by Nick Baez
A few weeks ago, Nancy Sepulveda courageously wrote about her struggle with depression and anxiety, and her deeper battle to finally take the steps necessary to seek out psychotherapy. She correctly noted that many Latinos have ambivalence towards seeking out such services, and there is a plethora of research that has identified numerous mitigating factors that decrease the likelihood of Latinos winding up in the therapy room.
For brevity’s sake, I will not spend time deconstructing these studies. But from my experiences over the past seven years as both a mental health therapist and teacher of psychology, I have consistently seen a common theme: a great majority of the folks I speak to about psychotherapy have no idea what makes a good therapist. Most don’t even know what qualifications are needed, and they are usually surprised at the answer.
Every year, I pose this question to psychology undergrads at my university: “Who here knows what qualifications and/or degrees you need to call yourself a therapist?” Most answers range from a Bachelor’s degree to a Doctorate, and from completion of an internship to full licensure from the state board. However, the answer is a simple, “nothing.” That’s right, any one of you right now (assuming you are of adult age) can technically rent out an office space and put the title of “Therapist” next to your last name.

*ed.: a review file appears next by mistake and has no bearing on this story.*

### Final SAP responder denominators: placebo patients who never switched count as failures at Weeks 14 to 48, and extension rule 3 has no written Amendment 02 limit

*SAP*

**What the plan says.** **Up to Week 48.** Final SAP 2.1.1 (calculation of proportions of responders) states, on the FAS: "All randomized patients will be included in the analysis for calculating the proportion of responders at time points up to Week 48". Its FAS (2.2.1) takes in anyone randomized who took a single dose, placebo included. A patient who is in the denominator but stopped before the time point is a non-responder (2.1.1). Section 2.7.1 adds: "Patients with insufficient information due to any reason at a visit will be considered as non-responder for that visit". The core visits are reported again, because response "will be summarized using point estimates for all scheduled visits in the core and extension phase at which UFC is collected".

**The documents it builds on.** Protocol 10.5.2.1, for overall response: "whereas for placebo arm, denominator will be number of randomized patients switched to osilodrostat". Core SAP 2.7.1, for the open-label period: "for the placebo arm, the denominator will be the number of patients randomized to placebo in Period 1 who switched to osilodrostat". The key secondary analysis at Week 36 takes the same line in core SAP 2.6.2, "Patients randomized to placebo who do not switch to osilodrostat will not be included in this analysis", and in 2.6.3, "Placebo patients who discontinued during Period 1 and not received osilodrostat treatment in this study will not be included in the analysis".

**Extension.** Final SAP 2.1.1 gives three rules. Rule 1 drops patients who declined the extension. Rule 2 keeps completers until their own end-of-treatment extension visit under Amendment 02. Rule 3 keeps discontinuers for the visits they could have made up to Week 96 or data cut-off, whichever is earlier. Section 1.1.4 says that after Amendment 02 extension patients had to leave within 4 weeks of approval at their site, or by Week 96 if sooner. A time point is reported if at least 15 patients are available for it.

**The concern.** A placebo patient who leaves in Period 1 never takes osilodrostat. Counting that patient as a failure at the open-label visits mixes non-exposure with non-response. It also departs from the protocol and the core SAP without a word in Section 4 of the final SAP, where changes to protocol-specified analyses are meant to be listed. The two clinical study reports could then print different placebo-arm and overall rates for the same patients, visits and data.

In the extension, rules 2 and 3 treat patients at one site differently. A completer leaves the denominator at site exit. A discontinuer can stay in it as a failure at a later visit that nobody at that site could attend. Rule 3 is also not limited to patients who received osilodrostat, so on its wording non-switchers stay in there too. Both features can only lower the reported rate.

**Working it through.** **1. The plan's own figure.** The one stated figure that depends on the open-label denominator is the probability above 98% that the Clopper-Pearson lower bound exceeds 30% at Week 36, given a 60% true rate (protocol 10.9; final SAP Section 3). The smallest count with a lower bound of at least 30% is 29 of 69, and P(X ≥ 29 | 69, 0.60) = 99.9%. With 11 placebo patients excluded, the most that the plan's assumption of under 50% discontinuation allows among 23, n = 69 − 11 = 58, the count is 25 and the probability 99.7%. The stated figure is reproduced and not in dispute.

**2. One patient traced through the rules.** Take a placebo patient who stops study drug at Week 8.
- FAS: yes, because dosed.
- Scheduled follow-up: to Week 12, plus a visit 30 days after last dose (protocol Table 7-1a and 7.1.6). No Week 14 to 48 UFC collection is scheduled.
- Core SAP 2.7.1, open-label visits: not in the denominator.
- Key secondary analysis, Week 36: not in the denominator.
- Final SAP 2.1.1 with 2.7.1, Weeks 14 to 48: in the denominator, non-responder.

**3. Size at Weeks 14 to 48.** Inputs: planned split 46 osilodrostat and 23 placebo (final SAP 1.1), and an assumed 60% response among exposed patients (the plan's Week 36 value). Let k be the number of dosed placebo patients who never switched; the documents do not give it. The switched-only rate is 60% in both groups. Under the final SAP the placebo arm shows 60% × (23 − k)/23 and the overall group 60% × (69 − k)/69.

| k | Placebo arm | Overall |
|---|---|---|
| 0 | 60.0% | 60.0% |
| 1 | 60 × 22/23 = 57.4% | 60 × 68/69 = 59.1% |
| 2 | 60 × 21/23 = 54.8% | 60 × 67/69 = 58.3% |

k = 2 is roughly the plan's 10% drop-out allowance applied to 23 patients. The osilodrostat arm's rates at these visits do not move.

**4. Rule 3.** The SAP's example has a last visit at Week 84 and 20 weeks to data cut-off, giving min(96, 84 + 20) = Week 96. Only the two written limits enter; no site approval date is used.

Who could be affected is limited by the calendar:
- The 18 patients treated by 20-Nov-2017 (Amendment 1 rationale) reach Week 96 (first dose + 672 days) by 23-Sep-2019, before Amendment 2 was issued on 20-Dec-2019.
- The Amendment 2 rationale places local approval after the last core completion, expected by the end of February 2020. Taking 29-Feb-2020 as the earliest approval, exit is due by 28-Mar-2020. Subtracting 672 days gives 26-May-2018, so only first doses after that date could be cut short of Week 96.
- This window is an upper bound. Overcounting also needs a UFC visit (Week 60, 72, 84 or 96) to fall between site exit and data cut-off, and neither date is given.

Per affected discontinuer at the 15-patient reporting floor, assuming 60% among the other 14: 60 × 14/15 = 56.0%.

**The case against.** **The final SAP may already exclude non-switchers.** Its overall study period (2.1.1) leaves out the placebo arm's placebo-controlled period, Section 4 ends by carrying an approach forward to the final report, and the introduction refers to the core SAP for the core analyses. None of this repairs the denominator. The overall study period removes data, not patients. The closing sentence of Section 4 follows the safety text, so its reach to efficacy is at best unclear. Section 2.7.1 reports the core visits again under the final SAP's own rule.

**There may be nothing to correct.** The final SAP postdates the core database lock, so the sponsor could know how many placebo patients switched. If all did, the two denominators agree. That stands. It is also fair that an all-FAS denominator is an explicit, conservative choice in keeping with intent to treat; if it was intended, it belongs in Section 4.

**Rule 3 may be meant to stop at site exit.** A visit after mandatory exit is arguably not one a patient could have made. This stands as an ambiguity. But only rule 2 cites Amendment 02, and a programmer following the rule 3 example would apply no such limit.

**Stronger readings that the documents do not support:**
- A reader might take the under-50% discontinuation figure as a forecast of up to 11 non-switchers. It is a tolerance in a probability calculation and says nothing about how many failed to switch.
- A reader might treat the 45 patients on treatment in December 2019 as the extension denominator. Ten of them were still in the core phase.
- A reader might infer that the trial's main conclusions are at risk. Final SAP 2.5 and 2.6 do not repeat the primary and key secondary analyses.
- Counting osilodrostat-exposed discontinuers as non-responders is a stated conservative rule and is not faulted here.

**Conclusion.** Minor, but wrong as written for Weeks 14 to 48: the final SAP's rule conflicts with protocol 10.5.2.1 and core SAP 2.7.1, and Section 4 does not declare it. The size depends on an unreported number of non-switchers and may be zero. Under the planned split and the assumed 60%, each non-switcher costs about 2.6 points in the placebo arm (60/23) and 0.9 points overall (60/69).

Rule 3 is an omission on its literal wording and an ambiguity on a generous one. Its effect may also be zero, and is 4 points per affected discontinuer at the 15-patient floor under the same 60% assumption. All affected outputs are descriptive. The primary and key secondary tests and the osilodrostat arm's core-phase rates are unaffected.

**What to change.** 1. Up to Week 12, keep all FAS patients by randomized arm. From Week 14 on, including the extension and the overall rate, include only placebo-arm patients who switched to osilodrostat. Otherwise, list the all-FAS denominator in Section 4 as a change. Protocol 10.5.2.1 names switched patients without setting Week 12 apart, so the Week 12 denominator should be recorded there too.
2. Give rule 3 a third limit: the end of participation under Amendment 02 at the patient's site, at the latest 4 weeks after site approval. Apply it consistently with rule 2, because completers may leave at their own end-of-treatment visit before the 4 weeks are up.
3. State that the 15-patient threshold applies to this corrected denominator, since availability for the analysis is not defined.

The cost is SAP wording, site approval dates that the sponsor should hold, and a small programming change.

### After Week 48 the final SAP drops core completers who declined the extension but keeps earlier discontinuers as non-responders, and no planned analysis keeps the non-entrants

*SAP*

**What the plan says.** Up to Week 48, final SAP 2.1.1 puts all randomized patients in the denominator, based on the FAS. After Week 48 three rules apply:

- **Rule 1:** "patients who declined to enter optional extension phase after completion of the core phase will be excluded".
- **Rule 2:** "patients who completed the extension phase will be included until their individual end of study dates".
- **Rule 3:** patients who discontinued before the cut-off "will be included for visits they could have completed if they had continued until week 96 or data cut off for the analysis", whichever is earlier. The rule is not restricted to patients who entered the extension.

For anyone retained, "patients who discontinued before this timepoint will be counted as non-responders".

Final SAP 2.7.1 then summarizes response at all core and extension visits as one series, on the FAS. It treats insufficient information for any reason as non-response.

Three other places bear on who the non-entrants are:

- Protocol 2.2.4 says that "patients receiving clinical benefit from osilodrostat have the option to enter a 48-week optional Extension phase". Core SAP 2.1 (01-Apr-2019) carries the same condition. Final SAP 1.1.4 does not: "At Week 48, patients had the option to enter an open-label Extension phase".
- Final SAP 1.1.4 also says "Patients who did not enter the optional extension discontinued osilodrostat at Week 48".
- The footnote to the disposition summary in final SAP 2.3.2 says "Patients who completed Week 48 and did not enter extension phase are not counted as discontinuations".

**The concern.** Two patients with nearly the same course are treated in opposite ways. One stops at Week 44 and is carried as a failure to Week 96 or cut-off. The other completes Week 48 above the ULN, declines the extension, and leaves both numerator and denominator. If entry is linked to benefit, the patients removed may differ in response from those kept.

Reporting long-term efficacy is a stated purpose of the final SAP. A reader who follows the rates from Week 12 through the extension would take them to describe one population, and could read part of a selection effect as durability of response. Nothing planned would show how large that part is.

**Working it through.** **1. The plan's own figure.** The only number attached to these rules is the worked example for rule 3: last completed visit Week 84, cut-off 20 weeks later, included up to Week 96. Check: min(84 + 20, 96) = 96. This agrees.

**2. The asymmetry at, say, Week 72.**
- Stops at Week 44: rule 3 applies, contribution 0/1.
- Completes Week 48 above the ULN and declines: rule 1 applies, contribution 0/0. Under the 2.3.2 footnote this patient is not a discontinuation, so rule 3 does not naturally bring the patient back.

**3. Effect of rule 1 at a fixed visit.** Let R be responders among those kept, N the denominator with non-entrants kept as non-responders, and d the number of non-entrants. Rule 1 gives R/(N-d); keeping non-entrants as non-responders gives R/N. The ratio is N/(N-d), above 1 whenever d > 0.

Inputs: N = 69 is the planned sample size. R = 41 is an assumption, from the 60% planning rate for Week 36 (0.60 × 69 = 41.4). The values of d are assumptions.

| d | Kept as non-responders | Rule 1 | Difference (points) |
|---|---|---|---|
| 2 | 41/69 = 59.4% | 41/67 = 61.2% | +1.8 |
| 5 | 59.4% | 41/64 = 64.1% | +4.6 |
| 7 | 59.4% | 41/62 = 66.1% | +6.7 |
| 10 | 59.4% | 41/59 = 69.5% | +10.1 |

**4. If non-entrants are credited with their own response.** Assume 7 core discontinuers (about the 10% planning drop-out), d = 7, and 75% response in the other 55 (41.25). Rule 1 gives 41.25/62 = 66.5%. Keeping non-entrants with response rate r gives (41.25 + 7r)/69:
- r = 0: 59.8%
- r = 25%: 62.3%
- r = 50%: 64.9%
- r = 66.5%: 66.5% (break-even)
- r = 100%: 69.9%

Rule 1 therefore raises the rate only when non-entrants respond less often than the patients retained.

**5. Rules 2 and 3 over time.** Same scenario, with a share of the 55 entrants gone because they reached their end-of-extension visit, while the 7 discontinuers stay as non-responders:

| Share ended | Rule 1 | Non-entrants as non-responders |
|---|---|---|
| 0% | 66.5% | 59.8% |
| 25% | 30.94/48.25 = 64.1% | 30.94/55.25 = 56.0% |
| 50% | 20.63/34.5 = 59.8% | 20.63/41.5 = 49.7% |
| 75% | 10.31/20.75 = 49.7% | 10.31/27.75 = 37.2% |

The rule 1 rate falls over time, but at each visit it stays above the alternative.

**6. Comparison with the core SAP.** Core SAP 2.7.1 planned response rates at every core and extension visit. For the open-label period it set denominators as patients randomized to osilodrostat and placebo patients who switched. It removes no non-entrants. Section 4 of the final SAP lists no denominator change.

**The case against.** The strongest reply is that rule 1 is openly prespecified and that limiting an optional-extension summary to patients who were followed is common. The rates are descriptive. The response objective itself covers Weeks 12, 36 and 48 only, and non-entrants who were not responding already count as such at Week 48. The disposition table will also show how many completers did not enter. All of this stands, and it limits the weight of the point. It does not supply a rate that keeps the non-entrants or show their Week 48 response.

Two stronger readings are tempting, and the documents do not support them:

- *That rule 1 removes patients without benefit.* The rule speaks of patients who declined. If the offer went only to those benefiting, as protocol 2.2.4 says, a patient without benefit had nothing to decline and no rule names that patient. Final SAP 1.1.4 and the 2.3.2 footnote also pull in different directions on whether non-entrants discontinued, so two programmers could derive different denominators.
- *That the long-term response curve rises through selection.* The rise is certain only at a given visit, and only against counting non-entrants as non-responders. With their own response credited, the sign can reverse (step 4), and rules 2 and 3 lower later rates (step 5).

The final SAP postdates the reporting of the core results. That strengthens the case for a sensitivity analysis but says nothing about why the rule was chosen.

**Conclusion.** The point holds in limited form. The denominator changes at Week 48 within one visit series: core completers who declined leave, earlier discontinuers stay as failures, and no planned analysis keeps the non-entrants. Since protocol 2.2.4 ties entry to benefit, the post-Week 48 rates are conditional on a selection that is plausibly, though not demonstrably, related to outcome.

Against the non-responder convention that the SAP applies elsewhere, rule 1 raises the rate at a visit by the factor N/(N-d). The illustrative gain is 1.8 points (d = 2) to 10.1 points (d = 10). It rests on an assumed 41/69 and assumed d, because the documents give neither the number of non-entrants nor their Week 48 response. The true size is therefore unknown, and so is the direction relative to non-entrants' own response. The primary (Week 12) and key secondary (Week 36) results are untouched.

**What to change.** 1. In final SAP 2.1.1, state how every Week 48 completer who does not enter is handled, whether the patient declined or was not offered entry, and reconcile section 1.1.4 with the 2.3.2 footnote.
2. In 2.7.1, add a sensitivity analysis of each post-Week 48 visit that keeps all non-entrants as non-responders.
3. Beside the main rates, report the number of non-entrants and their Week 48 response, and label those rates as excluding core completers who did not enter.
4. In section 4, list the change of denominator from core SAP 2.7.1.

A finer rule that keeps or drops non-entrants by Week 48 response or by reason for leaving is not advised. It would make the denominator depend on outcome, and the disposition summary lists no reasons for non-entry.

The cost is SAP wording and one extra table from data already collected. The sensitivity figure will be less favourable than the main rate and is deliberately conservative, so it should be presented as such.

Now, to be clear, you do need a Doctorate and state licensure to call yourself a Clinical Psychologist. You can also get licensed by the state without a Doctorate if you have the proper post-graduate clinical training. These individuals typically are Licensed Professional Counselors (LPC), Licensed Clinical Social Workers (LCSW), or Licensed Marriage and Family Therapists (LMFT), and they usually possess at least a Master’s degree in the relevant field. In any event, an individual’s training and presence (or lack thereof) of a license to practice psychotherapy will speak volumes about his/her level of preparedness and expertise.
Even so, choosing an appropriate therapist is a very personal decision. For one, there is no single “correct” way to do therapy, and many modes of therapy exist that may work well for one and terribly for another. Second, you must keep in mind that the therapeutic process belongs to you. Stated more clearly, you are the owner of the therapeutic process, and hence, it is not the therapist’s job to dictate your life decisions (i.e., therapy is NOT what you see on Dr. Phil).
Rather, a good therapist will simply be a guide that helps you navigate the long, windy, and sometimes painful road towards healing. And finally, experience does count, and unfortunately, there are a lot of “fake” therapists out there who, upon closer examination, have no formal psychotherapeutic training. Therefore, it is well within your right to ask lots of questions regarding the individual’s level of expertise, years of training, and possession of a license. While this article is meant as just a general overview, my hope is that, with this information, some of your own ambivalence towards seeking psychotherapeutic services will be assuaged.
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Disclaimer: The views and opinions expressed in this article are solely those
of the author and should not be understood to be shared by Being Latino, Inc.